October 19, 2018 at 2:57 pm
A New York Times news article by Charlie Savage and Mitch Smith reports: "The Trump Justice Department's aggressive use of criminal charges to pursue officials suspected of making unauthorized disclosures to the public is a continuation of a practice that developed during the Bush administration and accelerated under the Obama administration."
October 19, 2018 at 2:27 pm
The Drudge Report this afternoon is leading with a Hillary 2020 story, or trial balloon, or something. Let me just say that you read it here first. If the Democratic presidential campaign is among Bernie Sanders, Michael Bloomberg, and Joe Biden, or if the strongest woman candidate the Democrats can muster is Elizabeth Warren, why would Hillary Clinton stay out?
Submit a Comment
October 16, 2018 at 2:36 pm
David Brooks writes in his New York Times column:
What is new is how cultish this dispute has become. The researchers asked a wide variety of questions, on everything from child-rearing to national anthem protests. In many cases, 97 to 99 percent of Progressive Activists said one thing and 93 to 95 percent of Dedicated Conservatives said the opposite. There's little evidence of individual thought, just cult conformity. The current situation really does begin to look like the religious wars that ripped through Europe after the invention of the printing press, except that our religions now wear pagan political garb.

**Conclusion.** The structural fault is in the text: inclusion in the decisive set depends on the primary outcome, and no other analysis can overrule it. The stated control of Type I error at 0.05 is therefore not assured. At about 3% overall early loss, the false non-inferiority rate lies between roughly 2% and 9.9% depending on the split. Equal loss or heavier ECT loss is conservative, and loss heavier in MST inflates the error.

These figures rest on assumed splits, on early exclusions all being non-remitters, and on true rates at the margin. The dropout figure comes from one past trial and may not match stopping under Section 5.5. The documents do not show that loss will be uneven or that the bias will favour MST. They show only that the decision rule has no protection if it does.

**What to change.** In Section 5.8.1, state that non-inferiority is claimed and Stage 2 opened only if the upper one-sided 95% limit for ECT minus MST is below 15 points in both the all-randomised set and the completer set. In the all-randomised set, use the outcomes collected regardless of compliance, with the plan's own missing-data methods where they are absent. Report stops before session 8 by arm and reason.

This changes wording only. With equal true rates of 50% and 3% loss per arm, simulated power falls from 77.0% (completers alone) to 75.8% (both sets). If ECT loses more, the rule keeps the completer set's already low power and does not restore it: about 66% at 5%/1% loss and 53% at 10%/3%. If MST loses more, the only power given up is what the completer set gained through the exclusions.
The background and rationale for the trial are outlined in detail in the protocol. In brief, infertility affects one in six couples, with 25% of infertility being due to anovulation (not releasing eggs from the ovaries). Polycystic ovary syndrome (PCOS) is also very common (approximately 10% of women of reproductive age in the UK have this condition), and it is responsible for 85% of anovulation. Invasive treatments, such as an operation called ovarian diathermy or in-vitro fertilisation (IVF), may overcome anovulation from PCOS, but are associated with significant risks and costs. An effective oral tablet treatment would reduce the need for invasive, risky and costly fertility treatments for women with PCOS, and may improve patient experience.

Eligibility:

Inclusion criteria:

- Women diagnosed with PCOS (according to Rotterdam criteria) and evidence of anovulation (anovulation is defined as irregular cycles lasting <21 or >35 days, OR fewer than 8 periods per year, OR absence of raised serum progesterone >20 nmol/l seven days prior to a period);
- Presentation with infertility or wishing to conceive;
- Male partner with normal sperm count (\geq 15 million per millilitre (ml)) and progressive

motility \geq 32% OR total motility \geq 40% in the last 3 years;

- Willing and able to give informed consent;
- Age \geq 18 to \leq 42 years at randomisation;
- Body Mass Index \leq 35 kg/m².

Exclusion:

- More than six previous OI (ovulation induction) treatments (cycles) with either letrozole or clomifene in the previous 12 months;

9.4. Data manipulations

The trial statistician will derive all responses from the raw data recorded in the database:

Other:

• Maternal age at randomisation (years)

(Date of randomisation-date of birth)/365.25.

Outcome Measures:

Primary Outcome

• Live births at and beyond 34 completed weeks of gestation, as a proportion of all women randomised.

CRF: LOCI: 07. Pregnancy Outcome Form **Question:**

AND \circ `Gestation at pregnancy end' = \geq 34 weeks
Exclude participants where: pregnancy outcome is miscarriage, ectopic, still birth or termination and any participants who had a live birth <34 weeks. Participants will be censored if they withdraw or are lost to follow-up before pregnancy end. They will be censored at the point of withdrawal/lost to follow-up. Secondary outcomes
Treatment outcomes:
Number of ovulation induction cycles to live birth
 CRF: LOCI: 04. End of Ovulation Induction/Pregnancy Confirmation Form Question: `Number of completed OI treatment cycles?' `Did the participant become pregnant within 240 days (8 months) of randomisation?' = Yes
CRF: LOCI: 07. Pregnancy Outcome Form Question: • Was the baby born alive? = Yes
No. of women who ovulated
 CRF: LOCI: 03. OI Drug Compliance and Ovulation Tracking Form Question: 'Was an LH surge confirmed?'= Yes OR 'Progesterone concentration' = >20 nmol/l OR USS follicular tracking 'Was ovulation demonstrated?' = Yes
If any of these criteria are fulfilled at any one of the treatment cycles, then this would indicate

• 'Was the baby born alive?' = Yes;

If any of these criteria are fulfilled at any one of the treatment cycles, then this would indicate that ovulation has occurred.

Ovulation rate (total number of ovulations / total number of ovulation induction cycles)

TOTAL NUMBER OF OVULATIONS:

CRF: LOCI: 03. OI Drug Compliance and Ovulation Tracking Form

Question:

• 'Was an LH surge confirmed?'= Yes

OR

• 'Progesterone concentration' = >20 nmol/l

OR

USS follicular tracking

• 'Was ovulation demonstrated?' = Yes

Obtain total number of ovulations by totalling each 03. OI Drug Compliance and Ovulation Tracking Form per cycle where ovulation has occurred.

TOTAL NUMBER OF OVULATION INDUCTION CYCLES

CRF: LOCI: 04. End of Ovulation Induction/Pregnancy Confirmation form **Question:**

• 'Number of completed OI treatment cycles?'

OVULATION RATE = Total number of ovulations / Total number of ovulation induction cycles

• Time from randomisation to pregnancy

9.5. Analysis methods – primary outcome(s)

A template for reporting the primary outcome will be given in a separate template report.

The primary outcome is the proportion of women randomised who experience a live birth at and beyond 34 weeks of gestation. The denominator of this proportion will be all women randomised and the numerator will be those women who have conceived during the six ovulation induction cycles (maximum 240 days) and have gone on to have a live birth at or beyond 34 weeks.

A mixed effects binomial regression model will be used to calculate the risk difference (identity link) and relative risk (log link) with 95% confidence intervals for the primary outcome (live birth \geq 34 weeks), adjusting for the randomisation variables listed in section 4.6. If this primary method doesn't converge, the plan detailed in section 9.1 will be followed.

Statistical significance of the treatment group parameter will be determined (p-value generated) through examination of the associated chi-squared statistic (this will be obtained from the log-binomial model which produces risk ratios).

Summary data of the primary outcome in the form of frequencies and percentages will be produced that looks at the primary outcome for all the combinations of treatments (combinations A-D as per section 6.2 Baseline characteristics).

October 16, 2018 at 2:22 pm
Thanks for all those who became paying subscribers or members of FutureOfCapitalism during our recent drive. Before returning entirely to our regularly scheduled programming, let me mention that are also ways to help that are non-monetary. Spreading the word by telling your friends about the site, particularly friends that you think might enjoy it, helps us grow. So does sharing FutureOfCapitalism content on social media, if you use social media. Commenting by using the comments function helps, too, not only if you have something interesting to say (though that's great), but also because comments help signal to algorithms and to other readers that there's a community of engaged readers here.
Submit a Comment
October 15, 2018 at 4:55 pm
Thanks to all of you who became paying subscribers or renewed existing subscriptions over the past week. Today's is the final pitch in this cycle, all you procrastinators out there. We could use just a few more paying readers to help meet our goal, support independent journalism, and fund the site's operations and growth going forward. It'll take just a few moments of your time and less than a dollar a week. The link is here.
Submit a Comment
October 15, 2018 at 4:50 pm
The Chapter 11 bankruptcy filing by Sears Holdings is the topic of my column this week. Please check the column out in full at Reason here, at the New York Sun here, and at Newsmax here.
Submit a Comment
October 12, 2018 at 3:41 pm
Thank you to those who have already responded to our drive for paying subscribers. The link to pay is here. For those who haven't yet joined up, here are ten more reasons in addition to yesterday's ten:
1. The entry-level price, at $49, is about a quarter of the price of a basic New York Times subscription, and will waste less of your time.
2. It is a better use of your money than a campaign contribution to Beto O'Rourke.